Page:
The single member plurality system used in all Canadian federal and provincial elections has
many strengths but also reveals serious weaknesses in producing legislatures that reflect the choice of parties made by the
voters. Also, recent Canadian elections have witnessed a significant fall in voter turnout, which some say indicates
that structural changes are needed in order to encourage greater participation.
The 2004 election will no doubt spark debates about reforming the electoral system to ensure
that representation in Parliament reflects the wishes of voters. While the Liberals and Conservative won a proportion
of seats that is not hugely out of line with their share of the votes (see: election results), there were still some other anomalies worth mentioning. For example, the Liberals won about 93% of the seats (13 out of
14) in Saskatchewan,
even though they only got 42% of the vote. The NDP also received about 5% more votes than in the 1997 election, but ended
up winning 2 less seats. NDP leader Jack Layton has promised to make electoral reform an important condition of support any minority government. More importantly, however, the success and stability of this coming period of minority
government will have a significant impact on Canadians' receptivity to any reform that might lead to much more frequent minority
Since the last federal election in 2000, there has been significant movement towards electoral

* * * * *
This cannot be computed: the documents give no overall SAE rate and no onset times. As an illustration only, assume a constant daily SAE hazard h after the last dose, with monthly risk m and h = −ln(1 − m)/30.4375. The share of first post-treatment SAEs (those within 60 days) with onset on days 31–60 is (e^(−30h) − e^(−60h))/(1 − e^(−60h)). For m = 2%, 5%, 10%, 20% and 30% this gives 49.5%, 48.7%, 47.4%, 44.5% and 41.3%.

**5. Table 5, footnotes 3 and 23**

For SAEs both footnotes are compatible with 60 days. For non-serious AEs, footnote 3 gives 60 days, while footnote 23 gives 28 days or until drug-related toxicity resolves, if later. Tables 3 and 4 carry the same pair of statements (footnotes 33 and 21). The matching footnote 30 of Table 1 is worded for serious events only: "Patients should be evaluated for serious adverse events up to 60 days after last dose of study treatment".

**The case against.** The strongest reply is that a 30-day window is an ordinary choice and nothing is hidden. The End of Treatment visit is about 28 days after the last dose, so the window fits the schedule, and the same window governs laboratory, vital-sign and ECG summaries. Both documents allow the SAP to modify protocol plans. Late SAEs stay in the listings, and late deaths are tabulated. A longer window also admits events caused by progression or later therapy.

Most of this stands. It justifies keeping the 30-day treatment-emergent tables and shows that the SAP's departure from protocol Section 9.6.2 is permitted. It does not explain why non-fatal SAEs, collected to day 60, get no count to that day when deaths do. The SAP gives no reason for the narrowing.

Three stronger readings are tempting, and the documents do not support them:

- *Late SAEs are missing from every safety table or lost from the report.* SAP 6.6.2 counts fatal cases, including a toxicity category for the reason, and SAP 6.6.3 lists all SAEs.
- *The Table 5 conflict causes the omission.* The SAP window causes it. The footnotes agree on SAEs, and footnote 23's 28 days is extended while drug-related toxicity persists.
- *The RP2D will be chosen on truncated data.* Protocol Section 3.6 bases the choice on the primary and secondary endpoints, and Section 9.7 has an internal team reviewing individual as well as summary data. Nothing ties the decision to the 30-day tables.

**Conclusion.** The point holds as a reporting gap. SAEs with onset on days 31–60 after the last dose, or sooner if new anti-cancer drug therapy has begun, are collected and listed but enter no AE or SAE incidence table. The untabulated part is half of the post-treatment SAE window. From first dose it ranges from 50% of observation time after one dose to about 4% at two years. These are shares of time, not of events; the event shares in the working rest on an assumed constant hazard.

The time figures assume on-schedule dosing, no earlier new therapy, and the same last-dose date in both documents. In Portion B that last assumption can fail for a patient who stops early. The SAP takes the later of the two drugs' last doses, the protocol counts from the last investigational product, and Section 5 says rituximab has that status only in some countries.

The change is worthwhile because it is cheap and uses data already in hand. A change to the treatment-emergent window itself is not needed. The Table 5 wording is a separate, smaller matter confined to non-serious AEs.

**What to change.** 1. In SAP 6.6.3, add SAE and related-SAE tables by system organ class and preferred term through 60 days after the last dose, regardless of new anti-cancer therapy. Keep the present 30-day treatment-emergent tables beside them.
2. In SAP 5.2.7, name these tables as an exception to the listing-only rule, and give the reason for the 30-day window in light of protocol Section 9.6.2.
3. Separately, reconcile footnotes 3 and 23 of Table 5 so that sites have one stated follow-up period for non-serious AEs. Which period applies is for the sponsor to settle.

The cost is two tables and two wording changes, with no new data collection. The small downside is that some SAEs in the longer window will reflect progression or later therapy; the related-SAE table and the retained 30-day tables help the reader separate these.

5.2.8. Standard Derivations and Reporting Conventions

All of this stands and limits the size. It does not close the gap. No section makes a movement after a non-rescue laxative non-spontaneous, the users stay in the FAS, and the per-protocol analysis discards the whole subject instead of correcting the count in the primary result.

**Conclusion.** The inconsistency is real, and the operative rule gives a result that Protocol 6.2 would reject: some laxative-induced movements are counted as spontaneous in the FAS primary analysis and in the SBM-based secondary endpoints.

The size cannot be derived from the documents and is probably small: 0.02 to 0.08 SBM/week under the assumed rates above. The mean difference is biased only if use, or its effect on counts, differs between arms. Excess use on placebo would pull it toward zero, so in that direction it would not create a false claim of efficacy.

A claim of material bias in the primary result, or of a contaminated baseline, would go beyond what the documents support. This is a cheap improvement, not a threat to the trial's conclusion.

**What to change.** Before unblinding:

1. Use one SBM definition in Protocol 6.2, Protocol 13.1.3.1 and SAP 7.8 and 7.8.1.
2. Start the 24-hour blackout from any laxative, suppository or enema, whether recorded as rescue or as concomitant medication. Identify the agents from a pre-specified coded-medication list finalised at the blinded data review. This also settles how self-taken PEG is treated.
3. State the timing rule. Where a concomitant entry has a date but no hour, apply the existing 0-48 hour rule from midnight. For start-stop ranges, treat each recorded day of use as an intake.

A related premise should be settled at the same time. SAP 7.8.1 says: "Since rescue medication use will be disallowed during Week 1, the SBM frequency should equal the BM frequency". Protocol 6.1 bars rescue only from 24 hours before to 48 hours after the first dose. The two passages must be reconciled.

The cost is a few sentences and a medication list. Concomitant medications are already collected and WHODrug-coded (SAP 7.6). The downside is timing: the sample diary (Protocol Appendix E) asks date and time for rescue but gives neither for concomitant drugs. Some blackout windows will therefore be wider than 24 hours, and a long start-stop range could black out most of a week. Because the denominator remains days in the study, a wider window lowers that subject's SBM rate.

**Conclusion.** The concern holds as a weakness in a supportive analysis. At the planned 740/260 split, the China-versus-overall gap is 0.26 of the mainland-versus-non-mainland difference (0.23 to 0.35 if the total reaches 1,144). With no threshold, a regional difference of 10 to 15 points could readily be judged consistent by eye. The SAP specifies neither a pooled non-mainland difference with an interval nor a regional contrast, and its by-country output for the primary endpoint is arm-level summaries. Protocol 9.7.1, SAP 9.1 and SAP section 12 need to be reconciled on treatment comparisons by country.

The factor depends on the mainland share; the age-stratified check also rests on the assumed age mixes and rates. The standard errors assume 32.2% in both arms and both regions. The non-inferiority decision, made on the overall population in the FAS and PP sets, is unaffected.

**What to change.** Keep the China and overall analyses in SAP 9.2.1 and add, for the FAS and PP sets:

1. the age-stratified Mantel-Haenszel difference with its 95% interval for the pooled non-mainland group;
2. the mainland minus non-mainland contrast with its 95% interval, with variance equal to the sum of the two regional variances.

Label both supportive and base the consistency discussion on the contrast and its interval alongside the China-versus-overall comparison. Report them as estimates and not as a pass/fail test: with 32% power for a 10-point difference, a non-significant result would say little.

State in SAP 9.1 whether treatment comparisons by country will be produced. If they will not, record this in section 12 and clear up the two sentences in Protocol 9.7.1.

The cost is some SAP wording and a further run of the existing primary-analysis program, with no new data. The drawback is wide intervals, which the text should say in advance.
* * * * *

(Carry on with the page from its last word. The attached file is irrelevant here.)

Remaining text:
reform at both the federal and provincial levels. In early 2004, the Law Commission of Canada issued a report recommending that the federal electoral system be changed to a mixed member system that allows for more proportional representation
of parties in the House of Commons.
At the provincial level, the most significant development has been the creation of the Citizens' Assembly in British Columbia. 160 citizens were chosen at random - 2 from each riding
and 2 from the aboriginal community - to meet and debate the merits of changing the provincial electoral system. The Assembly
met for several months in early 2004 and then set out a series of public consultation meetings. In the Fall of 2004,
the Assembly decided to recommend that BC should adopt the Single Transferable Vote (STV) system. The Assembly's report, Making Every Vote Count (pdf - 1.9MB) was released in December 2004. The recommendation to adopt a new electoral system was put to the voters in
a referendum question at the May 2005 provincial election. In order for the measure to be acted upon, the government required 60% support
across the province, including 50% support in 60% of the ridings. The referendum results fell just short of the main criterion, with 58% support province-wide; all but 2 of the ridings saw at least 50% support
for adopting BC-STV. The premier has since pledged to hold another referendum in November 2008.
PEI voters recently rejected changes, after several
years of study had culminated in a 2005 plebiscite. The PEI Electoral Reform Commissioner recommended in 2003 that some element of proportionality be added, but he did not make specific recommendations. After
the Commission on PEI's Electoral Future reviewed the matter, issued a final report, that recommended the province adopt an MMP system with two ballots. It suggested that the selection of the 27-member house